Our Top Pick for 2019: Boss ME25 Guitar Multi-Effects Pedal
- New super easy operating system Three pedals plus EXP pedal: Memory Up, Down, Solo Three knobs for real time control and editing. "Sound Library" organized by type: Clean, Crunch, Rhythm, etc. Ten...
Any guitarist worth their salt will tell you that playing the guitar is one of the most aurally rewarding pastimes available. Those same guitarists will also tell you that adding effects to your play can be a way to enrich your own personal style and sound. Many amplifiers can provide a variety of tones through a dedicated FX or effects knob, but with these types, you don’t always get the range that you want. If you are looking to create a different sound, then maybe you should try utilizing a multi-effect pedal. These types of pedals give you a robust selection of sound and are really easy to incorporate into your playing. We’ve taken the time and have selected some of the best multi-effects pedals that are on the market today as well as a great budget model that won’t set you back by a whole lot.
Let’s Have a Quick Look of Our Top 4 Picks:
|Boss ME25 Guitar Multi-Effects Pedal||63 Reviews||$2,392.00||Buy on Amazon|
|VOX STOMPLAB2G Modeling Guitar Multi-Effects Pedal||196 Reviews||$89.96||Buy on Amazon|
|Zoom G1Xon Guitar Effects Pedal with Expression Pedal||685 Reviews||from $89.99||Buy on Amazon|
|DigiTech RP55 Guitar Multi-Effects Processor||185 Reviews||$43.89||Buy on Amazon|
#1. Boss ME25 Guitar Multi-Effects Pedal
Simply put, there are few brand names that are more iconic in the world of guitar effects pedals than Japan-based Boss Musical Instruments. Beginning in the 1970s, Boss has become well known for a myriad of well-received musical products. One of their most famous guitar-boosting devices was the ME5 multi-effects pedal that they released in 1985. The ME5 was the first programmable multi-effects pedal and Boss has progresses this history of creating innovative products by releasing the latest iteration of the M series, the M25.
To start, this is a complex looking device that Boss clearly designed to be feature-rich and sturdy. The first things that you might notice are the three nearly identical pedals that are positioned on the top of the multi-effects pedal’s main surface. The first pedal is labeled memory and features a down arrow, the second is similarly labeled but the arrow is facing upwards, the third and final pedal is marked solo/tap tempo. The first two pedals will help you navigate through the 60 available pre-set tones that you can establish in the tone editor. Simply save in any of the 60 slots and navigate through the numbered selections by tapping the up or down memory pedals. The third pedal is designed to operate the device’s built-in looper or gives you a lead tone whenever you need it.
Above these three smaller mini-pedals is the main control section of the device. Positioned directly above the first pedal are two buttons and an LCD display. The first of the buttons displays ‘write’ and you utilize this button to save into any of the 60 available slots. The ‘exit’ button, which is positioned next to the ‘write’ button, helps you exit any of the currently selected menu sections. The LCD display simply lets you know which tone setting you have selected.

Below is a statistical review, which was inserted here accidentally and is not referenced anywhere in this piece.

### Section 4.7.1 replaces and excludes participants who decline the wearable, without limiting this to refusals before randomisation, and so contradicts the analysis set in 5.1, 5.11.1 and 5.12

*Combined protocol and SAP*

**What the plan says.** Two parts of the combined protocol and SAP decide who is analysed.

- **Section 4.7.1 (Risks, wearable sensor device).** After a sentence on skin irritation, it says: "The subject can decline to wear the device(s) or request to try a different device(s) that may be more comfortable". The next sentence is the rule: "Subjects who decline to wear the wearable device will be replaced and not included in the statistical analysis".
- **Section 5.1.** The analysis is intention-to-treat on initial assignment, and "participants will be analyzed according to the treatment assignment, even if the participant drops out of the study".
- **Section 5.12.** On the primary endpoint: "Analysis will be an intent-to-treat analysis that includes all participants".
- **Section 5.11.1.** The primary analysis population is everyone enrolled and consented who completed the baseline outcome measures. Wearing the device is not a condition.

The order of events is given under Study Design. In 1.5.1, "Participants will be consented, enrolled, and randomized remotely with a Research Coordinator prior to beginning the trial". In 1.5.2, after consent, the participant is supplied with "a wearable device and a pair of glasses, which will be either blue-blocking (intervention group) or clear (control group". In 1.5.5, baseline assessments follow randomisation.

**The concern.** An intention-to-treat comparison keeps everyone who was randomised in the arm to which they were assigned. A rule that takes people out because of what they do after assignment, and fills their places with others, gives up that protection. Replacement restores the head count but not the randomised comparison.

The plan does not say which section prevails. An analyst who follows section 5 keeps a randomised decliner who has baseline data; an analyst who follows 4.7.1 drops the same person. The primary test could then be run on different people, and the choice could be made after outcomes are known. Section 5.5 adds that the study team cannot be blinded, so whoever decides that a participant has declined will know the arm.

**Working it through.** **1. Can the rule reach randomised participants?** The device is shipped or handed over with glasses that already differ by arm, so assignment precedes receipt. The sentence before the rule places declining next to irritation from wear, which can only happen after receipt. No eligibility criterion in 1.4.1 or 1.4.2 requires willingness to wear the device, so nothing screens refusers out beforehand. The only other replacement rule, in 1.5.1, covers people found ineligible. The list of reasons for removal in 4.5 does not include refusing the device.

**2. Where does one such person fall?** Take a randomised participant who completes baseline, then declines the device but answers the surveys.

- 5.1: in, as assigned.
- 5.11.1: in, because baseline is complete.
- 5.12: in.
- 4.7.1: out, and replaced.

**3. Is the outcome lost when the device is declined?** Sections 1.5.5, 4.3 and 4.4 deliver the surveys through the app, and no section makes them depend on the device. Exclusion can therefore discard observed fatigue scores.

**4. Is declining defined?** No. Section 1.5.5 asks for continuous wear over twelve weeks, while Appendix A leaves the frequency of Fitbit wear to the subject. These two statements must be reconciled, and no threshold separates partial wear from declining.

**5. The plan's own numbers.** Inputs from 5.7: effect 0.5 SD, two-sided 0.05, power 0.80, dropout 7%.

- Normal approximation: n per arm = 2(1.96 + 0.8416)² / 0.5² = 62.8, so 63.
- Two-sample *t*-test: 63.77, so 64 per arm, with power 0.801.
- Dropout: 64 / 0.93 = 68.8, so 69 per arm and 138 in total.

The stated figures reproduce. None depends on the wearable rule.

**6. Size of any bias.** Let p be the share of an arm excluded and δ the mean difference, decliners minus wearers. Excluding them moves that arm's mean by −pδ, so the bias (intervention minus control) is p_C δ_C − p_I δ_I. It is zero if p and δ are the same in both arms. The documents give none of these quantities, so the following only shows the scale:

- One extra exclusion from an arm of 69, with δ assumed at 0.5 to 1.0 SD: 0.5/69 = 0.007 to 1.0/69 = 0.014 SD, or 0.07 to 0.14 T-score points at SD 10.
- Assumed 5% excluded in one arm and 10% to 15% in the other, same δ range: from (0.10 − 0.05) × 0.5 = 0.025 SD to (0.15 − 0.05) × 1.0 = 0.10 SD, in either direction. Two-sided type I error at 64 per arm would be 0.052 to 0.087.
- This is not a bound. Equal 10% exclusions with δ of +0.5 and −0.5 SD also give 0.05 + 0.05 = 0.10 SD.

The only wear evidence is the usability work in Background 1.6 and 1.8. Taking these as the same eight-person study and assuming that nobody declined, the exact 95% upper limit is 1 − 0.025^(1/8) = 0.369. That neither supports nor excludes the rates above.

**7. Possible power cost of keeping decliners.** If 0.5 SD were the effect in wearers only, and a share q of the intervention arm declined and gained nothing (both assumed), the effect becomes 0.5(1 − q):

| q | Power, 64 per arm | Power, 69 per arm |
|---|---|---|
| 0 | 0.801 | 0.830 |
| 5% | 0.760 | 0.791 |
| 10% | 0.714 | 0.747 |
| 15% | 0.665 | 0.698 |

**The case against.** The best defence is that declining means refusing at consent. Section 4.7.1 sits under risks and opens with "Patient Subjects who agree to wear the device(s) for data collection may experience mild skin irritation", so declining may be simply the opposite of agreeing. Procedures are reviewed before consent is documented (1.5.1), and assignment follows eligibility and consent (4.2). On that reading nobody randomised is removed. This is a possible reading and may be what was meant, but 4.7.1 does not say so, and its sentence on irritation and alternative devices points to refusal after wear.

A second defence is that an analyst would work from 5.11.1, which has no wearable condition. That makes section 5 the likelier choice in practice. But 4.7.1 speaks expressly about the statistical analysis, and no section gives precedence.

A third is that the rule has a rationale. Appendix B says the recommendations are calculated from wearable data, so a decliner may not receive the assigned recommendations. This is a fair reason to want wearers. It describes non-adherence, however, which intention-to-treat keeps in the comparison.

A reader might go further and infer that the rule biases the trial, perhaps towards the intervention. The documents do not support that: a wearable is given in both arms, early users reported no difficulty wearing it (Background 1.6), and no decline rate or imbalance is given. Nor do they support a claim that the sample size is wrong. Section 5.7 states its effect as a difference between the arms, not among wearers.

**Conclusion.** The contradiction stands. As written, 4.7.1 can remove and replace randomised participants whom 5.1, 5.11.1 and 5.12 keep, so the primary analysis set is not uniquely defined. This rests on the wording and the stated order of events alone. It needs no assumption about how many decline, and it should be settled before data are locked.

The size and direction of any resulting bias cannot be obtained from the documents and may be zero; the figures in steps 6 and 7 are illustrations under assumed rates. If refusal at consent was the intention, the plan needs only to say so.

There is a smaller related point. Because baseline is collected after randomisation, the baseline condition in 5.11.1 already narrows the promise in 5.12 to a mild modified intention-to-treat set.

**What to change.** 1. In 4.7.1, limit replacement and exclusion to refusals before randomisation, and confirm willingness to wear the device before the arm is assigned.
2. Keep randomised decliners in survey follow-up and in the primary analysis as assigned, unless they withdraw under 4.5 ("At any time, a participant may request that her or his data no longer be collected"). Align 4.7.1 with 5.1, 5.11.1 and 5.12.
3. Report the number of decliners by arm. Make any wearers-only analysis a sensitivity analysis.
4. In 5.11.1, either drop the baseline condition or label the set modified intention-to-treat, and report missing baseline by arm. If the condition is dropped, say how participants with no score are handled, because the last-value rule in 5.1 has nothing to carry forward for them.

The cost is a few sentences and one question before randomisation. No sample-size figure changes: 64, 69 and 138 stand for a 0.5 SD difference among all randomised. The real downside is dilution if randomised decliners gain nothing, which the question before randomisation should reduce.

Beside these features are the primary function of this type of pedal; the effects selections. These can also be accessed by the up and down pedals. The included, stock effects selections are:
• Clean – This is a Fender-friendly clean tone that’s perfect for a myriad of musical styles including surf rock, classic rock, and gospel.
• Drive – This places a little dirt in your sound. With this you can create some more industrial sounds that still sound relatively smooth compared to some of the other selections.
• Lead – This is the perfect effect selection for great volume with an excellent amount of fuzz.
• Crunch – Another very industrial sounding effect that adds decent modulation to your guitar’s tones.
• Heavy – This is where we start to really see heavy modulation; the sounds from this effect selection are very overdriven and strong.
• Extreme – The highest amount of pre-set modulation.
Each of these effects selections can be adjusted ten different ways via the use of the variation knob that’s positioned in the exact middle of the device. The three remaining knobs control drive, tone, and volume; each of the knobs altering the presets switches in many different ways. After you establish a sound, you can just save it to one of the 60 preset spaces.
For additional effects, you can also use the third pedal to select from a range of wahs, send your tones up or down an octave, or select Boss’s proprietary freeze effect. To engage this final effect, play a note or chord, and then depress the large expression pedal and the device will extend the note. You can then play other notes on top of the ‘frozen’ note for a truly interesting sound.
Finally, the M25 has scores of connectivity functions. Outside of the guitar input, you’ll find several options along the back of the unit. First, there is an AUX connector that allows you to input an external audio device and jam along. Secondly, there are two speaker outs, so that you can generate some good stereo sound while you play. The third connector is for a set of headphones, so that you can play in near silence, so as not to disturb the neighbors. Finally, there is a standard USB-in that will allow you to use the bundled Sonar LE software to record your music.
On Amazon, 87 percent of the reviewing audience found that this, our Gold Pick, was worth at least a four star rating. Of the five star ratings that this multi-effects pedal received, the one that summarized the device best was this one: “Lots of sounds, relatively easy to use, now with the Loop section I can practice alone, I record a session and play, and I added sounds or styles of my favorite bands, now with just one click I can sound like Tony Iommi, Hendrix, Metallica, Maiden, Judas Priest, etc. just spectacular.”
#2. VOX STOMPLAB2G Modeling Guitar Multi-Effects Pedal